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Published October 1999 | Published
Journal Article Open

Phosphorylation Controls Timing of Cdc6p Destruction: A Biochemical Analysis


The replication initiation protein Cdc6p forms a tight complex with Cdc28p, specifically with forms of the kinase that are competent to promote replication initiation. We now show that potential sites of Cdc28 phosphorylation in Cdc6p are required for the regulated destruction of Cdc6p that has been shown to occur during the Saccharomyces cerevisiae cell cycle. Analysis of Cdc6p phosphorylation site mutants and of the requirement for Cdc28p in an in vitro ubiquitination system suggests that targeting of Cdc6p for degradation is more complex than previously proposed. First, phosphorylation of N-terminal sites targets Cdc6p for polyubiquitination probably, as expected, through promoting interaction with Cdc4p, an F box protein involved in substrate recognition by the Skp1-Cdc53-F-box protein (SCF) ubiquitin ligase. However, in addition, mutation of a single, C-terminal site stabilizes Cdc6p in G2 phase cells without affecting substrate recognition by SCF in vitro, demonstrating a second and novel requirement for specific phosphorylation in degradation of Cdc6p. SCF-Cdc4p– and N-terminal phosphorylation site–dependent ubiquitination appears to be mediated preferentially by Clbp/Cdc28p complexes rather than by Clnp/Cdc28ps, suggesting a way in which phosphorylation of Cdc6p might control the timing of its degradation at then end of G1 phase of the cell cycle. The stable cdc6 mutants show no apparent replication defects in wild-type strains. However, stabilization through mutation of three N-terminal phosphorylation sites or of the single C-terminal phosphorylation site leads to dominant lethality when combined with certain mutations in the anaphase-promoting complex.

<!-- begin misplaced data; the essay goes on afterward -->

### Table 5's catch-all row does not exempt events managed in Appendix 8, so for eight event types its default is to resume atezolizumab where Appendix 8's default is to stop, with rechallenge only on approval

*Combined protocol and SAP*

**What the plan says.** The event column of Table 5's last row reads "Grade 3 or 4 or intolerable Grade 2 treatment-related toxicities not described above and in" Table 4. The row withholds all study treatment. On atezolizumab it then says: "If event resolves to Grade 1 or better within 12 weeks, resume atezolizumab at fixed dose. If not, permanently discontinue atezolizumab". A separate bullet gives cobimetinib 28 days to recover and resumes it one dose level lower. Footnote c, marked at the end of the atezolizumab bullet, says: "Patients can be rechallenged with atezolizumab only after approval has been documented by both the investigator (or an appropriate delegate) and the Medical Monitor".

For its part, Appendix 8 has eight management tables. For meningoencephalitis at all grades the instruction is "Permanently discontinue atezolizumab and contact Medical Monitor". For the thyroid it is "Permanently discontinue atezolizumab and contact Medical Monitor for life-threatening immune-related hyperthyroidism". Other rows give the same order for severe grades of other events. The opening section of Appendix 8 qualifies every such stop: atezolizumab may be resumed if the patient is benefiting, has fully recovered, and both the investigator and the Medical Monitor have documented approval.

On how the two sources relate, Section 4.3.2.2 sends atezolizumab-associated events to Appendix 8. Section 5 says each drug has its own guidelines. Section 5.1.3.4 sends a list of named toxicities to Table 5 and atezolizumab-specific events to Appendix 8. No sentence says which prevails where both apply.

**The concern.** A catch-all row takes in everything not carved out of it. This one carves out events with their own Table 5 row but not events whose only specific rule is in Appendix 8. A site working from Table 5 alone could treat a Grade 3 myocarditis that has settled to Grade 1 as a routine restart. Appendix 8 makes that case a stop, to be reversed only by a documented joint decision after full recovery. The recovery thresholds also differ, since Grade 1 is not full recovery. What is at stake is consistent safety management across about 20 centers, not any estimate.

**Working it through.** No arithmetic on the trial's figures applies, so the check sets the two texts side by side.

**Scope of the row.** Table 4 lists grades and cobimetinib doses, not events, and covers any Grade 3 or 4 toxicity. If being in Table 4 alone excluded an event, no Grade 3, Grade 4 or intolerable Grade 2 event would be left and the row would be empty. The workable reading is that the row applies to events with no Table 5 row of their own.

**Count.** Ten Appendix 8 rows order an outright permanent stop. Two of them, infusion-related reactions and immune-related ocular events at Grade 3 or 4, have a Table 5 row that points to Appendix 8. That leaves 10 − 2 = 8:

Additional Information

© 1999 by The American Society for Cell Biology. Under the License and Publishing Agreement, authors grant to the general public, effective two months after publication of (i.e.,. the appearance of) the edited manuscript in an online issue of MBoC, the nonexclusive right to copy, distribute, or display the manuscript subject to the terms of the Creative Commons–Noncommercial–Share Alike 3.0 Unported license (http://creativecommons.org/licenses/by-nc-sa/3.0). Submitted March 5, 1999; Accepted August 2, 1999. Monitoring Editor: Mark J. Solomon. We thank Ray Deshaies and members of his laboratory for strains, discussions, and critical reading of the manuscript. The experiment in Figure 5 was carried out in the Deshaies laboratory.

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